Friday, January 18, 2008

Truckers may back bill to limit idling time

State House: The measure would hold diesel trucks and some gas trucks to five minutes per hour.

By PAUL CARRIER Staff Writer
January 18, 2008

AUGUSTA -- A trade group for the trucking industry may
join environmentalists in backing a bill to limit idling by
commercial trucks and buses, as supporters try to make Maine
the 14th state to penalize drivers who leave their engines
running while they are parked.

The bill "is something we very well may support as long as it
stays in its current format," said Dale Hannington of the Maine
Motor Transport Association.

That would align truckers with the Natural Resources Council of
Maine, which backs Rep. Jon Hinck's effort to restrict idling of
non-passenger vehicles.

The bill filed by Hinck, a Portland Democrat, essentially would
limit idling to five minutes per hour for diesel-powered
commercial trucks and some vehicles that run on gasoline.
"Private passenger vehicles," such as cars, pickup trucks and
minivans, would not be covered.

The bill says companies that are served by diesel trucks "may
not cause a vehicle to idle for a period longer than 30 minutes
while waiting to load or unload at that location."

Environmentalists and the American Lung Association of Maine
see the bill as a way to reduce pollution and save energy.
Hannington said his association is inclined to support it because
it includes exemptions that should make it work for truckers.

The bill would allow an occupied commercial truck to idle for
longer than five minutes to heat or cool while the driver waits to
load or unload. It also includes exemptions for certain
circumstances, such as traffic jams, when an engine must run to
operate mixing or other equipment, or when a driver cools or
heats a sleeper berth in a truck.

Buses could be idled for as long as 15 minutes per hour to
"maintain passenger comfort while non-driver passengers are on
board," the bill says. Emergency vehicles could run as long as
necessary "while in an emergency or training mode," but not
simply for the convenience of the driver.

"I don't believe in government protecting people against
themselves," Hinck said, but in this case, the government has a
legitimate role to play because reducing engine idling is "good
for all of us."

Hinck said the limits would help to protect public health in a
state with high asthma rates, reduce greenhouse gases, and
conserve fuel in an era of high prices and heavy reliance on
foreign suppliers.

He said some people probably would prefer that the limits apply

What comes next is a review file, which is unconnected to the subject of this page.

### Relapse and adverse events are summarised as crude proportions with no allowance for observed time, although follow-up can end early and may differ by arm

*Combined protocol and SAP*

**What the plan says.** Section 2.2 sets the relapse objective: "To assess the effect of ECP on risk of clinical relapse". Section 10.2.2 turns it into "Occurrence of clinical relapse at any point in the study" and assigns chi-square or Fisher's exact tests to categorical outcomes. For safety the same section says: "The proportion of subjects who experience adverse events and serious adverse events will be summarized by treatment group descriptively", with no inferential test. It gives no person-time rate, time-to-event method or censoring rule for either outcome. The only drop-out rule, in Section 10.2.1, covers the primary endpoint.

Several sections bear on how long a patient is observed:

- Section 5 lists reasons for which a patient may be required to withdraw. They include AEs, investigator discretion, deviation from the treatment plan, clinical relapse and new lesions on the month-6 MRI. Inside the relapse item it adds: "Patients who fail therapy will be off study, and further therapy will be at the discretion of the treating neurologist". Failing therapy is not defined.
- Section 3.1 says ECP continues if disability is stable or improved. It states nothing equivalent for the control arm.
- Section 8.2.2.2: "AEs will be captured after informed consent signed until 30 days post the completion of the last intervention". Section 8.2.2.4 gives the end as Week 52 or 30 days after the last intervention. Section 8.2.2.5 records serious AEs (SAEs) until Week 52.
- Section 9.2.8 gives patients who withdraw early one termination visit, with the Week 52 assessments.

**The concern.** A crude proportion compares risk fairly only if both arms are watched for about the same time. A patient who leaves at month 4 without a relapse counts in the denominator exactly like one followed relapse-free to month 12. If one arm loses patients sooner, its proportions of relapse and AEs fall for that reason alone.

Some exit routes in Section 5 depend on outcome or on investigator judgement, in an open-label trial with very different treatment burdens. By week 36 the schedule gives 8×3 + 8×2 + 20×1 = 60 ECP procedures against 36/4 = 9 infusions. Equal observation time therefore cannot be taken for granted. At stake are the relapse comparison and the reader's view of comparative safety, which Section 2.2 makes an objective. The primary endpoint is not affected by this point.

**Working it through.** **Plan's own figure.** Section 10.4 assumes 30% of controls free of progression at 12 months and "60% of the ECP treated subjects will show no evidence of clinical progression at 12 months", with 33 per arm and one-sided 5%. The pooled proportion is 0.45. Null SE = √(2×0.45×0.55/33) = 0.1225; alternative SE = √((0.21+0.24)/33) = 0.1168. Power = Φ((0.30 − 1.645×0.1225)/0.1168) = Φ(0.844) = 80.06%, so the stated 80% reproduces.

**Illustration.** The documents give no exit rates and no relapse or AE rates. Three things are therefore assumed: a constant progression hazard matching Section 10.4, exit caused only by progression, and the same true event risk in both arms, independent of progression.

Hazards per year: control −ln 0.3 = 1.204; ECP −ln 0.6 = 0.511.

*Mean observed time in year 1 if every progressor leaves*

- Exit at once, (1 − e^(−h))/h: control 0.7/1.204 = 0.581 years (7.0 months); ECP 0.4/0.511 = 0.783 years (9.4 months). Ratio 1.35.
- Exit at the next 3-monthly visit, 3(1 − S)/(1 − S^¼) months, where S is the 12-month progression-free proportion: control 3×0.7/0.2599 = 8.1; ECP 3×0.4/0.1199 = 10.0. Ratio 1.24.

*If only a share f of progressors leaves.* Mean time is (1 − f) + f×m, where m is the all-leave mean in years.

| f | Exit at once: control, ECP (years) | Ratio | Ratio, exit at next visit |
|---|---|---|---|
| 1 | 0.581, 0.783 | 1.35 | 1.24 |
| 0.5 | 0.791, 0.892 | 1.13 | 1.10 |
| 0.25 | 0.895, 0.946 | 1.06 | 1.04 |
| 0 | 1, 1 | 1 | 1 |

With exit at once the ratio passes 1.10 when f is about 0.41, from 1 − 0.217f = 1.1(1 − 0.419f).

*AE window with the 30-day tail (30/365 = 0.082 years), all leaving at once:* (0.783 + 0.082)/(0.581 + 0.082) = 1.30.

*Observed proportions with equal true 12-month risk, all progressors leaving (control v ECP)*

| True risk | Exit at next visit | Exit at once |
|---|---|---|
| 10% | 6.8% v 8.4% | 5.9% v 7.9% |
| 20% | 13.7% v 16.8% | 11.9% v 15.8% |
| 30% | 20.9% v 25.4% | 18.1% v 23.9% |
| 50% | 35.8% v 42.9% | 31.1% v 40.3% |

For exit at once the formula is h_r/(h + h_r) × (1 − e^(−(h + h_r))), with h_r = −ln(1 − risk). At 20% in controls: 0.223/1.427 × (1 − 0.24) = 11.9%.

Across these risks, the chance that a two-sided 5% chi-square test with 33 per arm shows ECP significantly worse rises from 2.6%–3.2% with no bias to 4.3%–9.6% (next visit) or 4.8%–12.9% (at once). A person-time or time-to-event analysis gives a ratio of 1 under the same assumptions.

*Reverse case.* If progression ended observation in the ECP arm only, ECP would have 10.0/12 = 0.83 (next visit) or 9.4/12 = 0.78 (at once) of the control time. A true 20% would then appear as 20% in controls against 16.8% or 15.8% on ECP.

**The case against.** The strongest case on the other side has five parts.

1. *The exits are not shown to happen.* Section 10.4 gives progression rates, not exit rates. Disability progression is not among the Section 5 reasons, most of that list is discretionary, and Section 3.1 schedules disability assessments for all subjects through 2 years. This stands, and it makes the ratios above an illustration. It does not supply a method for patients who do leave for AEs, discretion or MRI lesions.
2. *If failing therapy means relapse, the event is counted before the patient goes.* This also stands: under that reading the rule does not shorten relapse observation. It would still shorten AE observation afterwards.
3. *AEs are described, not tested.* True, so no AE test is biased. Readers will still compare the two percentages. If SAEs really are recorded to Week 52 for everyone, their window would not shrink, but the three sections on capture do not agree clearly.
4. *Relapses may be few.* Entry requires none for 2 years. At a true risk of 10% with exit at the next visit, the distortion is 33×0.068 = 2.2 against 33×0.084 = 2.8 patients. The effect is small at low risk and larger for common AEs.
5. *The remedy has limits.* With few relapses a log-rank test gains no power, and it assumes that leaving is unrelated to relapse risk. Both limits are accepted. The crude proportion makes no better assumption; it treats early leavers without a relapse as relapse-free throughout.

to passenger cars and trucks as well, but "we may not have
reached the point" where an all-inclusive law would get public

At least one Maine community, Bar Harbor, already has an
ordinance to restrict idling. Some municipalities, including
Portland, as well as various school districts, have idling policies
for their fleets. Oakhurst Dairy's trucks are programmed to shut
off after idling for five minutes, according to the fleet manager,
David Green.

The state Department of Transportation installed signs at ferry
terminals last year encouraging drivers to shut off their engines.
Similar signs are being installed at park-and-ride facilities
operated by the Department of Transportation and the Maine
Turnpike Authority. Portland has signs outside Merrill
Auditorium and the Portland Expo asking motorists not to idle
their vehicles.

Unlike those efforts, the restrictions under review by the
Legislature would be mandatory, and would apply statewide.

A driver would get a warning for the first violation of the five-
minute rule, followed by $150 fines for subsequent violations. A
business would get a warning for the first violation of the 30-
minute rule, followed by $500 fines for subsequent offenses.

Two leading business groups, the Maine State Chamber of
Commerce and the Portland Regional Chamber, have taken no
position on the bill. Neither has the Maine Chiefs of Police
Association, although the executive director of that group said
he has personal reservations.

"It would be difficult to enforce" such a law because police have
plenty to do and it is impractical for them to time idling vehicles,
said Robert Schwartz, executive director of the police chiefs'

Dana Reed, the town manager in Bar Harbor, said he may
propose that the town replace its five-minute limit with a flat
prohibition because it is impractical for police officers to time
idling vehicles.

Hinck said his bill, which is based on model legislation drafted
by the U.S. Environmental Protection Agency, uses a five-minute
limit because some vehicles may need to be warmed up that

Thirteen states have laws banning or limiting idling, according
to the American Transportation Research Institute, including
Connecticut, Massachusetts, New Hampshire and Rhode Island.
Dozens of municipalities and counties across the country have
local or regional laws.

The Legislature's Natural Resources Committee will hold a
hearing on the bill at 1 p.m. Tuesday in Room 214 of the Cross
State Office Building in Augusta.

Staff Writer Paul Carrier can be contacted at 622-7511 or at:

Copyright © 2008 Blethen Maine Newspapers

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